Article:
Almost four years ago, my book about the Republic of New Africa (RNA) came out entitled "How Social Movements Die: Repression and Demobilization of the Republic of New Africa. In the book, I attempted to strike a balance between theory and social science versus simply telling the story of the RNA. Unfortunately, I had to leave a lot of information out of the book and some of the details that were otherwise fascinating were eliminated. In this series, I revisit the archive and present the material 50 years later. Apologies for not being able to continue this piece for a while but life interfered. Enjoy. I will try to work my way backwards from this event as well as forwards.
Following the New Bethel Incident
Exploring this topic two years ago, Christopher Sullivan and myself finished an article (entitled "The Rebel Alliance Strikes Back: Understanding the Politics of Backlash Mobilization") where we employed data obtained from the shooting, mass arrest and interrogation of the Republic of New Africa by Detroit Police Department. I discussed this event in earlier blog posts (here as well as here) and of course my book How Social Movements Die.
In this piece, we discovered that existing research had potentially been missing something because of its generally high level of aggregation to the nation-state as well as across groups. By focusing on individual and group-specific dynamics, we identify that there were two distinct impacts of state repression on movement behavior (e.g., meetings and protests) as well as participation (i.e., showing up at meetings and RNA activities).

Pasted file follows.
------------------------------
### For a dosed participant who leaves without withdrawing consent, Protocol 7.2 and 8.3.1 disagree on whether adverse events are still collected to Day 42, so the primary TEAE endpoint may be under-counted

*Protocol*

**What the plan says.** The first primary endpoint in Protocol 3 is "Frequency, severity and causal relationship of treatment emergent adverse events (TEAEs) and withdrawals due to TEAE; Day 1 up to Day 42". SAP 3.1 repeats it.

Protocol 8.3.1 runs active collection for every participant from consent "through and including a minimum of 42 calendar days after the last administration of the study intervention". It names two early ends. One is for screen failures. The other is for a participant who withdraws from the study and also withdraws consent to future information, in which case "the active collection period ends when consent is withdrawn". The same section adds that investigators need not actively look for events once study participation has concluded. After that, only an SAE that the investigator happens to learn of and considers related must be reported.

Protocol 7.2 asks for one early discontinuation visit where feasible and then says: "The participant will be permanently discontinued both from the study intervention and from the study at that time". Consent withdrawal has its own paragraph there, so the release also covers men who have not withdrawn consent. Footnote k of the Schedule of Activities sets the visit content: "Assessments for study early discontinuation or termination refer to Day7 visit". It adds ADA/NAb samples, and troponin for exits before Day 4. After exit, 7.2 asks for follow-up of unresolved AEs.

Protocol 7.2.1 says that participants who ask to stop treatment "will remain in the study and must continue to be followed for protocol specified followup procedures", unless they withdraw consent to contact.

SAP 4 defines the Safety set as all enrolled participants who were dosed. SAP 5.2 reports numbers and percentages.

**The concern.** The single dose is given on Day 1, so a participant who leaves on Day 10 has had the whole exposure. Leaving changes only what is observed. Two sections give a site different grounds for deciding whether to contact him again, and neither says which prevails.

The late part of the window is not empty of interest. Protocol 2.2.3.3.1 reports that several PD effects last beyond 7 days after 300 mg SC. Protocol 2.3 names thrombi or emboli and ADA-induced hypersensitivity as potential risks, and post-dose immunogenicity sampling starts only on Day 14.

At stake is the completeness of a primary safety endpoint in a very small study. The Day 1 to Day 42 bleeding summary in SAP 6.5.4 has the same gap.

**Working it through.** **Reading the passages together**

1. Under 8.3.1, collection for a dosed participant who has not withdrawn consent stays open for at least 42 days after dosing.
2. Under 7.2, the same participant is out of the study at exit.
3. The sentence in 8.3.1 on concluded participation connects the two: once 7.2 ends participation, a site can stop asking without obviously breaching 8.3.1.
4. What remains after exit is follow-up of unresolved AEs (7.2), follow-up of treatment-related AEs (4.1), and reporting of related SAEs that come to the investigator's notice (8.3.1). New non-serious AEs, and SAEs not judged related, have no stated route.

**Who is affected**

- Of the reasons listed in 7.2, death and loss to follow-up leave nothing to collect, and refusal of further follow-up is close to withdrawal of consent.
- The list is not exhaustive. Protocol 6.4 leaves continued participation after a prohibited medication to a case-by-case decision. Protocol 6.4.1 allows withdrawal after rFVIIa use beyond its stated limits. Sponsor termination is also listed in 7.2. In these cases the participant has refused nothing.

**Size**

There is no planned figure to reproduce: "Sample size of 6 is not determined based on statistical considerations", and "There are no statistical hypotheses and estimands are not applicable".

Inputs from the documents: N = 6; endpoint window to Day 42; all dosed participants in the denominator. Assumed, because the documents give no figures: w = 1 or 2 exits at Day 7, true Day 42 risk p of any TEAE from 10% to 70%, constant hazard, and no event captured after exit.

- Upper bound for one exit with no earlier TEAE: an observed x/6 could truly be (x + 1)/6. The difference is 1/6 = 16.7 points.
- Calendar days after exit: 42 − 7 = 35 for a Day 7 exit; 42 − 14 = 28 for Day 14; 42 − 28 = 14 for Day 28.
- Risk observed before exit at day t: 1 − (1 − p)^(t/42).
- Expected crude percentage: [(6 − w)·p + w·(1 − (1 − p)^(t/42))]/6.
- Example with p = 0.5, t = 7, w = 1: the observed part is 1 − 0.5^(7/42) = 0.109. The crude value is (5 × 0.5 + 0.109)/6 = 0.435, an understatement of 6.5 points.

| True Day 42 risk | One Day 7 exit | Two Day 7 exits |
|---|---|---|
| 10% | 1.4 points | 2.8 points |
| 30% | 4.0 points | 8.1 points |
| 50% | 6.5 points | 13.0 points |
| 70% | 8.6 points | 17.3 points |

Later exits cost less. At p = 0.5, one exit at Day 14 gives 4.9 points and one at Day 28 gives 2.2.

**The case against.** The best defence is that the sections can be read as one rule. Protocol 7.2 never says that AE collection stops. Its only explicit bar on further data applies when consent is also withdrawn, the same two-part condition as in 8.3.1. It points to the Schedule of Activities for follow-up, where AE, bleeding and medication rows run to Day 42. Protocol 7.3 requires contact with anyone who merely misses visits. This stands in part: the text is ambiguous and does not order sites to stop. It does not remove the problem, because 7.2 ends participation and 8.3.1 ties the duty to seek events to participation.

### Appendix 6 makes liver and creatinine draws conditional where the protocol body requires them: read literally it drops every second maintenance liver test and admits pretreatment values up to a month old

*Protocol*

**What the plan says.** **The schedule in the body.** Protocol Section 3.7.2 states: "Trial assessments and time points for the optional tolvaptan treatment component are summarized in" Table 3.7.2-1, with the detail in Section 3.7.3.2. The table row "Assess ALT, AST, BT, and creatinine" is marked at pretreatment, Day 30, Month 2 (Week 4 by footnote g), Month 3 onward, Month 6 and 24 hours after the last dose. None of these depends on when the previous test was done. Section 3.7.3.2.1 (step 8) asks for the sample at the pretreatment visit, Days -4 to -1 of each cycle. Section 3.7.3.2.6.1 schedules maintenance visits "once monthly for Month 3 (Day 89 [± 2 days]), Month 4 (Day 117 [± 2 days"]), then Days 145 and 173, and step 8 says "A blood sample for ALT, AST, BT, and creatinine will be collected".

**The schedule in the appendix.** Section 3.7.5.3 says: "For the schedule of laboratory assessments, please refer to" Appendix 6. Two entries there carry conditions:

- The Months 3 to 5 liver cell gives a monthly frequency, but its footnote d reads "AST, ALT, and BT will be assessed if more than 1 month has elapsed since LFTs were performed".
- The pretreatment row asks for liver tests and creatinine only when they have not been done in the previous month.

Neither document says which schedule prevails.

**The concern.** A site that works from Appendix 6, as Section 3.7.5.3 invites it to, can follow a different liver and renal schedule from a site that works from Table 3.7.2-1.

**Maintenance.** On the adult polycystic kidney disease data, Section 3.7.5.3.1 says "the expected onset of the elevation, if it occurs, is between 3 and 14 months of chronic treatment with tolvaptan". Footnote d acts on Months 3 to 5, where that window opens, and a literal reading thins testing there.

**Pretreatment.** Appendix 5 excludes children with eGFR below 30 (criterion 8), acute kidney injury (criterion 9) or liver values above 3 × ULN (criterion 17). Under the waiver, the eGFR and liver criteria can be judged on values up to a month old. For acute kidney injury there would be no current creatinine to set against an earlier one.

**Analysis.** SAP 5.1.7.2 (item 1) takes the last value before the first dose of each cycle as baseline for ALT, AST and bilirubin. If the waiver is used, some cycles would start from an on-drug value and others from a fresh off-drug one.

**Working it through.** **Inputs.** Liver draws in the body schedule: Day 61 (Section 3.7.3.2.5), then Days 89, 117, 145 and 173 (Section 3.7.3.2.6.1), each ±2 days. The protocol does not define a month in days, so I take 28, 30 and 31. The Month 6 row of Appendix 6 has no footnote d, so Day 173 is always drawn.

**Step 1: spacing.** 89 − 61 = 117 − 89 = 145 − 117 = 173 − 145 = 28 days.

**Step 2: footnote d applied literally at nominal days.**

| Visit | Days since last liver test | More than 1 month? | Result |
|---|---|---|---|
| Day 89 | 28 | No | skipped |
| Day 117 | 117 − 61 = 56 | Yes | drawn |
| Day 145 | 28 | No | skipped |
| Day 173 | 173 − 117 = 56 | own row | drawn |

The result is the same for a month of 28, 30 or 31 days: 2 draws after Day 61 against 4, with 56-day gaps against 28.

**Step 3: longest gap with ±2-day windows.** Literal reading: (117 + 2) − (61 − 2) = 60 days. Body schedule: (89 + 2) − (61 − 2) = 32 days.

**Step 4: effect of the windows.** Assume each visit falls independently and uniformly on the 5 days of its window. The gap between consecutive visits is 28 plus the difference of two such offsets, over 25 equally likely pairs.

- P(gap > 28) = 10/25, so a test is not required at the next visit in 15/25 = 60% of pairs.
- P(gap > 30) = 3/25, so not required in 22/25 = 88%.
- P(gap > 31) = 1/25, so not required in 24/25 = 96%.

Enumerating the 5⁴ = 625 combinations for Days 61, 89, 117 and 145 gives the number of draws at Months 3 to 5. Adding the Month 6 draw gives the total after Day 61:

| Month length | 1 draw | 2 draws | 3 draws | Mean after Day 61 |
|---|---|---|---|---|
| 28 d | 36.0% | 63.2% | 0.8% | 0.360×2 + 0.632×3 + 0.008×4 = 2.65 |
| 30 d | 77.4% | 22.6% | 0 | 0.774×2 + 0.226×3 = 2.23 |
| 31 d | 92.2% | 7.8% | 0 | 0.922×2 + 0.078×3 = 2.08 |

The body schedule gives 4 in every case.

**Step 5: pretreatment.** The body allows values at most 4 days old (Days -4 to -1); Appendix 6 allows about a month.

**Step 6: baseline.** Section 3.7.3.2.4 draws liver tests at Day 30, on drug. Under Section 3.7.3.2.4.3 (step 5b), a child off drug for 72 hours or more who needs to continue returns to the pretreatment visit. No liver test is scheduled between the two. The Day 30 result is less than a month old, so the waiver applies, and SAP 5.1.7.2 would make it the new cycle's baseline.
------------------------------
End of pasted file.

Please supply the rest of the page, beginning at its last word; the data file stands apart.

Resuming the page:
At the group level, mobilization increased. Committing the raid, arrest and interrogation is estimated to have increased RNA events by 6 events in the week following after NBI took place. The long-term effects of New Bethel are estimated to have increased contentious activity by 8 events.
At the individual level, mobilization was increased as well as decreased. Regarding the former, those in the RNA who were attending the meeting and shot at/arrested/interrogated not only stayed but ramped up their attendance as well as participation. Regarding the latter, those in the RNA who were not in attendance at New Bethel stopped showing up to events and meetings. In addition to this, there was a third group (i.e., those who were not in the RNA before the New Bethel Incident but who joined afterward). This number grows for a bit after New Bethel.
So the mixed findings going back three decades might have actually been accurate. The key to understanding which way mobilization will go involves getting into the target group and following specifically who is in the group. This is the way to go.